You might have seen the news this morning that the Boy Scouts of America have announced that they will not be changing their policies regarding homosexual troop leaders.
The organization had announced earlier this year that they would be considering a change, which got many people excited, however, the BSA has decided to continue their bigoted, yet legally protected, policies.
Here are a few things worth noting about the decision:
Note 1: Who Decided?
BSA Spokesperson Daren Smith in a statement explaining the process by which the
One can only speculate as to who made up that committee… what sort of diversity was being reviewed. One such potential dissenting voice might have come from BSA board member James Turley, global chairman and CEO of consulting and tax firm Ernst & Young, who said in mid-June that he was working within the organization to encourage dialogue on the policy, which is not one he would “personally endorse.”
Regardless, the committee, after self defined careful review, has determined that the old policy of discrimination is still the best policy.
Note 2: Why This Decision?
The Scouts' chief executive, Bob Mazzuca, contended that most Scout families support the policy, which applies to both leaders and Scouts. "The vast majority of the parents of youth we serve value their right to address issues of same-sex orientation within their family, with spiritual advisers and at the appropriate time and in the right setting," Mazzuca said.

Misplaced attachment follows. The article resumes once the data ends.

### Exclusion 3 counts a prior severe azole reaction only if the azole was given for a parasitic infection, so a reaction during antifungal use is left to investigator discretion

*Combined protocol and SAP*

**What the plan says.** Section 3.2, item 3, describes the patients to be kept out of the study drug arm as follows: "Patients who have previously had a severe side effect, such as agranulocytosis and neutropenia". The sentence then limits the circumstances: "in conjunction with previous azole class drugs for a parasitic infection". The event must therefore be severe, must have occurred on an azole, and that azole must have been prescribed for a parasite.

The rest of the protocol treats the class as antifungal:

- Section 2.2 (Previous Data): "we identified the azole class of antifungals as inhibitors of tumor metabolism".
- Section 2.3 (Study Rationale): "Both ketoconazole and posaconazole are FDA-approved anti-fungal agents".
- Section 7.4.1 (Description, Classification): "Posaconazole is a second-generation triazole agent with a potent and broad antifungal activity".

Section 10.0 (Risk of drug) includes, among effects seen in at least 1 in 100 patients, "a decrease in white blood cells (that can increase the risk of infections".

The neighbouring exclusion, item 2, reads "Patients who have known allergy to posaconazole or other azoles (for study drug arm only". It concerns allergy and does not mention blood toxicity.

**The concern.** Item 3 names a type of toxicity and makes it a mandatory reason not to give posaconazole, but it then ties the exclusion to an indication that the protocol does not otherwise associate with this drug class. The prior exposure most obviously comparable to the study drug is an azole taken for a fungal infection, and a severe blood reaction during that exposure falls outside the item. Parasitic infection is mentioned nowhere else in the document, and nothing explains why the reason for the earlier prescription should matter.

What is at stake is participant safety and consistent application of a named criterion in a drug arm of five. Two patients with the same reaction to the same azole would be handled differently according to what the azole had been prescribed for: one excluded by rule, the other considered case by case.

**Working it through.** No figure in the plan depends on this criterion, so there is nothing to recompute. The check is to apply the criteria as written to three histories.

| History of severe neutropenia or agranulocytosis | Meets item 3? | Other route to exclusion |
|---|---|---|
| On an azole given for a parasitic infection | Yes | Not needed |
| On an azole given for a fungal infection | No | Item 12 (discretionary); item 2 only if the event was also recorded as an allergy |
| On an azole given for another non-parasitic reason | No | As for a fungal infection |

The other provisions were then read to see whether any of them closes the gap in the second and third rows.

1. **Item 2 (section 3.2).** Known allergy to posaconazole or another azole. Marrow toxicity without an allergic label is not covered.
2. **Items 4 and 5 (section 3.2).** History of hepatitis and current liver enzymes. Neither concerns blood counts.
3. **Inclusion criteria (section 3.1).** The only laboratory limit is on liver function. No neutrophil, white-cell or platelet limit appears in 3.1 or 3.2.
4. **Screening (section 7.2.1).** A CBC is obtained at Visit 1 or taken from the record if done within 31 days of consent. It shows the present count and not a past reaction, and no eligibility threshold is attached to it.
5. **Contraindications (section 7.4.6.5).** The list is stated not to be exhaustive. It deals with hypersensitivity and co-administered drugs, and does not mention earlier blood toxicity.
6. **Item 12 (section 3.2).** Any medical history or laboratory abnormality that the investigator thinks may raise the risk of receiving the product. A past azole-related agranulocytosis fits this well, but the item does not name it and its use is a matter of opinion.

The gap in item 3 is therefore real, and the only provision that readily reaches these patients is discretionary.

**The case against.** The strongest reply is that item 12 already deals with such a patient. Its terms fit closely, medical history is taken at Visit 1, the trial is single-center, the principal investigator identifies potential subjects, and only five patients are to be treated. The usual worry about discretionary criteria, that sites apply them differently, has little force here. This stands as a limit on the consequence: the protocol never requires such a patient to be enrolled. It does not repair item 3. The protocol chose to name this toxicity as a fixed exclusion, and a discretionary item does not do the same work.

Which… is totally missing the point. The question of same-sex orientation was not part of the BSA curriculum, nor was it being added to the BSA curriculum. The question was whether or not a scout leader could be a good scout leader AND be homosexual. No one was saying that troop leaders were going to indoctrinate their charges into the same-sex lifestyles. Well, ok, some people were saying that, but can we all agree that they were fringe crazy types?
See, one of the tenets of the BSA is getting the scouts ready for leadership roles… and since you can’t be a leader while being openly gay, you can’t really be a scout while being openly gay either… because then you couldn’t possibly be getting trained to be a leader, since, as just stated, leaders can’t be openly gay. It is a lovely sort of bigoted circle.
You are, it appears, allowed to be secretly gay. As long as no one knows you are gay, as long as you don’t live like a gay person… well, then you are probably okay. Which leads us to Note 3.
Note 3: The Religious Aspect
It is no surprise that the BSA is a religious group, the inclusion of a mandatory belief in God is part of the criteria to being a Scout.
And you have probably heard how the BSA is run by churches… but which churches might surprise you.
The Mormon Church, which is one of the largest and richest supporters of the Boy Scouts of America, teaches that homosexual activity is immoral. The LDS Church is the largest single sponsor of scouting units with over 37,000 units nationwide, which comprise about 13% of BSA's youth members.